Type 2 diabetes mellitus (T2DM) is the principal risk factor for developing Peripheral Arterial Disease (PAD), which is the most frequent non cardiac arteriopaty according to the American Heart Association (AHA). The Ankle-Brachial Index (ABI) is the main diagnostic test for PAD with a 90%-95% sensibility and 96%-100% specificity.
Objective: Establish the prevalence and associated factors for PAD in patients with T2DM according to their ABI, in primary care.
Material and Methods: Descriptive and cross-sectional study, in “Sur Valdivia” medical center between August 2015-March 2016, with T2DM patients older than 50 years to whom the ABI test was performed according to the AHA guidelines. A multiple logistic regression analysis was made between independent variables and the presence of an ABI≤0,90.
Results: ABI test was performed on 196 people, 14 were excluded because they weren’t evaluable for having an ABI> 1.40. The final sample was conformed of 182 patients, with an average age of 64.1 years old, consisting of 95 (52.20%) women and 87 (47.8%) men; from which 27 (14.84%) obtained an ABI≤0.90. The multivariate analysis showed a significant relationship with age ≥70 years (p = 0.0001, OR 1.14), having more than 10 years with T2DM (p = 0.036, OR 2.91), and the presence of intermittent claudication (p = 0.025; OR 2.67). An unilateral negative correlation was determined between age and ABI results (rs = -0.279, p = 0.001); In addition, an adjusted model of binary regression was performed in those with less than 10 years with T2DM and intermittent claudication, showing a statistically significant relationship with the presence of an ABI ≤0.90 (p = 0.01, OR 11.46).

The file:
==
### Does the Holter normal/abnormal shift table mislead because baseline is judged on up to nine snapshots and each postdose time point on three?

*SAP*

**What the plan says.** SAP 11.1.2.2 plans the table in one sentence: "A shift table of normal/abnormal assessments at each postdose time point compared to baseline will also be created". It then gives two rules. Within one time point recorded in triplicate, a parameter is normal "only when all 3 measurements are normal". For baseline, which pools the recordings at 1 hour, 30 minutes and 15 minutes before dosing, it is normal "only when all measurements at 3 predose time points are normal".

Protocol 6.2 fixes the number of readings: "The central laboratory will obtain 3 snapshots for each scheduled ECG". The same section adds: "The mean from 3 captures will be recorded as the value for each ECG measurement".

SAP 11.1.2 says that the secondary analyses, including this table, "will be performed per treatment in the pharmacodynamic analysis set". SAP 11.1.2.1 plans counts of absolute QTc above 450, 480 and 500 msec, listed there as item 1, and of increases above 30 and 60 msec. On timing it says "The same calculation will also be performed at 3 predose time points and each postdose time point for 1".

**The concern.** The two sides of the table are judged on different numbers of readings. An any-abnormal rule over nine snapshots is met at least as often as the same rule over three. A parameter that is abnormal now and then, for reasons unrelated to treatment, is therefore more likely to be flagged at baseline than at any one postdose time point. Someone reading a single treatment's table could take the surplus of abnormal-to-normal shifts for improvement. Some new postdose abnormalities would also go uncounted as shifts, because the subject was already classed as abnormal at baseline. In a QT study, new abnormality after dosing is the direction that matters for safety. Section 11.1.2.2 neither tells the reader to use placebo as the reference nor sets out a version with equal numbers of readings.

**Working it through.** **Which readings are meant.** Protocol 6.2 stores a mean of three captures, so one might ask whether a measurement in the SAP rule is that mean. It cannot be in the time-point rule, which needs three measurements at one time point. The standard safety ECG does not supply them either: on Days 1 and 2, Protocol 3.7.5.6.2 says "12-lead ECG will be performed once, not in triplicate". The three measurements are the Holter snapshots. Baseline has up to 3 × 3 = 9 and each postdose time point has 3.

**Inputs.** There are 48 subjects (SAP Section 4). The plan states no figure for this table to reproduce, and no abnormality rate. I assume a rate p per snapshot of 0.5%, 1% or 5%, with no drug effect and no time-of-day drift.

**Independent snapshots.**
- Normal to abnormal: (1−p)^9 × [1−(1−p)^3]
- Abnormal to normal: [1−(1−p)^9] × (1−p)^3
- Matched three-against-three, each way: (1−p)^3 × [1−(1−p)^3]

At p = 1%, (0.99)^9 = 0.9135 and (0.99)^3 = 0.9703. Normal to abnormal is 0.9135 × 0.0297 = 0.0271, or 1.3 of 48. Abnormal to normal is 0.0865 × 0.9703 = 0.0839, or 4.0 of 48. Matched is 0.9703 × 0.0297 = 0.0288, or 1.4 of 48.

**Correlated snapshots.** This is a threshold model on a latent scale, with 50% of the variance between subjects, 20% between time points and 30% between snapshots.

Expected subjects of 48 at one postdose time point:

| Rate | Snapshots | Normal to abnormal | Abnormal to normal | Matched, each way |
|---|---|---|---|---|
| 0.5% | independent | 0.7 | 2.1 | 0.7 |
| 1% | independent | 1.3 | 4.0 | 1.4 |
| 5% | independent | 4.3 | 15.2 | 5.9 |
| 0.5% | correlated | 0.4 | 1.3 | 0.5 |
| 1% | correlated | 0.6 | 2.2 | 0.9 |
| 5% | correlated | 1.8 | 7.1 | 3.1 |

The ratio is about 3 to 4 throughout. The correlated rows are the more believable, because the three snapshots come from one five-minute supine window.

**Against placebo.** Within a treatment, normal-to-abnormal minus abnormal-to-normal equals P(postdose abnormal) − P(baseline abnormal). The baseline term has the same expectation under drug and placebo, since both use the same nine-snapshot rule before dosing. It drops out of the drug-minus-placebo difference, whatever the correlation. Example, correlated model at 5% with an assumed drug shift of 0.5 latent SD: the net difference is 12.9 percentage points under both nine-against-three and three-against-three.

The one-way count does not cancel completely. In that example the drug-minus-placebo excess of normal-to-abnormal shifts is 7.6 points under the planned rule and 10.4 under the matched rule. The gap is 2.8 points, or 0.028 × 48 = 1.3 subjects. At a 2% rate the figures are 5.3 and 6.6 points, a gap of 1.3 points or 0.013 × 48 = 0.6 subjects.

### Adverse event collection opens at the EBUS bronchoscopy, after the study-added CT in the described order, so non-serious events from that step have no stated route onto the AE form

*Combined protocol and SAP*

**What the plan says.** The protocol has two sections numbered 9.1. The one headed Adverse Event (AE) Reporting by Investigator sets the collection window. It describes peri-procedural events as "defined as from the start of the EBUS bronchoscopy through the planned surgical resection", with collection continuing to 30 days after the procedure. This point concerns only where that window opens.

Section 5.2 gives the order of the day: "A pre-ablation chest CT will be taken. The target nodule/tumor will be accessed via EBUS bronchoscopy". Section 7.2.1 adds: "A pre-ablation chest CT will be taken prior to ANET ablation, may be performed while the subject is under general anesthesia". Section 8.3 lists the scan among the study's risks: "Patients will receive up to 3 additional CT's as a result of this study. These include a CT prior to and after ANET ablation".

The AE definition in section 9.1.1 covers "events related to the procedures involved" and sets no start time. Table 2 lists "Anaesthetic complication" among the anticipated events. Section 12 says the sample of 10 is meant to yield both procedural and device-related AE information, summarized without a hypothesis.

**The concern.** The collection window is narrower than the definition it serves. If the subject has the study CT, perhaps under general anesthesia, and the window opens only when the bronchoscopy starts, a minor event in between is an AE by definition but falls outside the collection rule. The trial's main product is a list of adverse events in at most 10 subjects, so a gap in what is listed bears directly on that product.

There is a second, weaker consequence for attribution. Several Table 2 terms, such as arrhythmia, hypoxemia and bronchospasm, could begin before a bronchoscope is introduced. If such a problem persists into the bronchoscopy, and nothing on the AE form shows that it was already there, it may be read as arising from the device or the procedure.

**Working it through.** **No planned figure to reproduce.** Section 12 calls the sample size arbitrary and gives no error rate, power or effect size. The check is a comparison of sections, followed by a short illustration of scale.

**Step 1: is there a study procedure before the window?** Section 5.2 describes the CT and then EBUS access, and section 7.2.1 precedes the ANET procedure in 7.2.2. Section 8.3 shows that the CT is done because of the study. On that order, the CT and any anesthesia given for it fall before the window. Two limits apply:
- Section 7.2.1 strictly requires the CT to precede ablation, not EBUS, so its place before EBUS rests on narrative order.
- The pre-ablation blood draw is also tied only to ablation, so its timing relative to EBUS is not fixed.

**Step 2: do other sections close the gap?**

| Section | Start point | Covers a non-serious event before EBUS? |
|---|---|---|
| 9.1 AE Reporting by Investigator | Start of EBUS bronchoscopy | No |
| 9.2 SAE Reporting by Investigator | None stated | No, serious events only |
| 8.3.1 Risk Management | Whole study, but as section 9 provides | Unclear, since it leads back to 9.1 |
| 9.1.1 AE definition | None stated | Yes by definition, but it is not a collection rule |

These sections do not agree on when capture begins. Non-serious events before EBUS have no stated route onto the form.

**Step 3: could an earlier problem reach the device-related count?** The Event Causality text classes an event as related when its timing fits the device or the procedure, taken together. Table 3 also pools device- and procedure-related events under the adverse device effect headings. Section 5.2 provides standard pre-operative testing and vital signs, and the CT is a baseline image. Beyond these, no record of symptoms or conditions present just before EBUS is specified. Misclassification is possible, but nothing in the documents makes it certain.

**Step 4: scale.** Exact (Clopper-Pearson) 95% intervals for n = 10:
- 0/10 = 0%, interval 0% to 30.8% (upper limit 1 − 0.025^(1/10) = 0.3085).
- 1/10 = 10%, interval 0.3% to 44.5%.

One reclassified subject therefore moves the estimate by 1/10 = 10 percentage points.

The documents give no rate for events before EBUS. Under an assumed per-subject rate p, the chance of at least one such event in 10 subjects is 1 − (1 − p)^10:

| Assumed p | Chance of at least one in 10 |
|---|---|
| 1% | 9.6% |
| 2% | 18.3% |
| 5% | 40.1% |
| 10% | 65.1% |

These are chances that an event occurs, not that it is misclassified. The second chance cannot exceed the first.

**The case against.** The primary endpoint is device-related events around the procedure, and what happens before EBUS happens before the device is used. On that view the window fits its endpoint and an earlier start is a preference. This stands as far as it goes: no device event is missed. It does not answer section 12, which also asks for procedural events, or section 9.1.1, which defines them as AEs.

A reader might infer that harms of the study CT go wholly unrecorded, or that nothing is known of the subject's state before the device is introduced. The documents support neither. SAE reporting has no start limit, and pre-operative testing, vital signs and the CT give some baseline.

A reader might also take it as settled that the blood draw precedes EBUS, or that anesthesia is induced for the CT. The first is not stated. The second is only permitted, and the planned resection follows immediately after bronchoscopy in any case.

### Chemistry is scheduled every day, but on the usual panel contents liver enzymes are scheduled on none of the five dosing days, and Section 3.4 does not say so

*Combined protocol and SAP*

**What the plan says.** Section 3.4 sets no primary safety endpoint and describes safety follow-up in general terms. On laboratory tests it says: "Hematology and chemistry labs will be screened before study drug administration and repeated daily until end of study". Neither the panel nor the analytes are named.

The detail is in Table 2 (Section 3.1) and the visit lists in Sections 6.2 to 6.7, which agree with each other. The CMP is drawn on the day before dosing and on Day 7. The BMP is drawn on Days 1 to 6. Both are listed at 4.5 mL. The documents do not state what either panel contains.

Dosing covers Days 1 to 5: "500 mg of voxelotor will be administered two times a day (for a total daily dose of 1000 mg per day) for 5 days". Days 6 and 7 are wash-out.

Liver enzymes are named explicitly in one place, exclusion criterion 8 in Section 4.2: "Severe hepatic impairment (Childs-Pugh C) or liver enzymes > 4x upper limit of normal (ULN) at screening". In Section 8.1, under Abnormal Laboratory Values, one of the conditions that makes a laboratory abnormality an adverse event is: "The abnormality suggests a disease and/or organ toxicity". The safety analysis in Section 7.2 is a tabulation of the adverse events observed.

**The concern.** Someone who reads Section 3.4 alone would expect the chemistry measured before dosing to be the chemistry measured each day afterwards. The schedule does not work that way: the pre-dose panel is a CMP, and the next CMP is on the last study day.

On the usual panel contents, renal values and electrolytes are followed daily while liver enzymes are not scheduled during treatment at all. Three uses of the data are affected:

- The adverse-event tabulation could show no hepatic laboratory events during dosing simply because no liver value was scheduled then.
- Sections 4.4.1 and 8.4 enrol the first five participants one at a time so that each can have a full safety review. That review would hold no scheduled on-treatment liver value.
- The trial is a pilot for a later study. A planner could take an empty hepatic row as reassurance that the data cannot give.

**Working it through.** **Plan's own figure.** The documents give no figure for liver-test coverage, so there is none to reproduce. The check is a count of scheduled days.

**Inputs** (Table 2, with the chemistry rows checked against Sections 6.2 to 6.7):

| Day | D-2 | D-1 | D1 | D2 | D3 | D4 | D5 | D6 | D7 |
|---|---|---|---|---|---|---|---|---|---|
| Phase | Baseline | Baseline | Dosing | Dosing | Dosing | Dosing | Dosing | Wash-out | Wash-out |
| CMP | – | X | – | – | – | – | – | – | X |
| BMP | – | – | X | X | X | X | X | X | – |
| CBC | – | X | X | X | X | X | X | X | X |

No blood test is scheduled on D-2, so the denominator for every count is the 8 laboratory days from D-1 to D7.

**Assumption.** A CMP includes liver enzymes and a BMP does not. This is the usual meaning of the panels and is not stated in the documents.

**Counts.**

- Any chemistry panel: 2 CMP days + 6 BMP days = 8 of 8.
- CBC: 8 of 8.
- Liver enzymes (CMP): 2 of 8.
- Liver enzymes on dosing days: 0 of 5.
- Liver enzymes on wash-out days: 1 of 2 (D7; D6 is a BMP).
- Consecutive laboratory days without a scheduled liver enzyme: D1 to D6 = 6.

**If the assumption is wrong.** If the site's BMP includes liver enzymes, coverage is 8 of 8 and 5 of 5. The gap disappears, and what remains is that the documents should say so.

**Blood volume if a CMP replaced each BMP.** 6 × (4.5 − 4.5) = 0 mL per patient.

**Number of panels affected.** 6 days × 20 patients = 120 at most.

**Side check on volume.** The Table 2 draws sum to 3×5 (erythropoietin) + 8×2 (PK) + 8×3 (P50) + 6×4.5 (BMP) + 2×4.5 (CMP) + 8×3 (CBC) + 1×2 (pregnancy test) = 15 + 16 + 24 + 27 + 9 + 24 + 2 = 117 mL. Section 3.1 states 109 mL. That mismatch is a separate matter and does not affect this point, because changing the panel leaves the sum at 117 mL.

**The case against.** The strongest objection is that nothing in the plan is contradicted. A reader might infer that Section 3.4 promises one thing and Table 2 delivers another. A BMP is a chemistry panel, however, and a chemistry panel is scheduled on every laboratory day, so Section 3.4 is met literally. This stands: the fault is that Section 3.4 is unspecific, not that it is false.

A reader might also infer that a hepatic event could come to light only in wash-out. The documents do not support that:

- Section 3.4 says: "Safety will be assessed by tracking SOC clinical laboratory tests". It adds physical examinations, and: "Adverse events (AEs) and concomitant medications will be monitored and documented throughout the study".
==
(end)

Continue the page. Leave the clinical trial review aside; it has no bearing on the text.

Conclusions: The prevalence of an ABI ≤0.90 was higher than the world prevalence. The ABI test should be a common practice in primary care, especially on patients with several years with diabetes, advanced age and/or intermittent claudication.
F.A. Marmol: None. L.E. Bueno: None. D.A. Vasquez: None.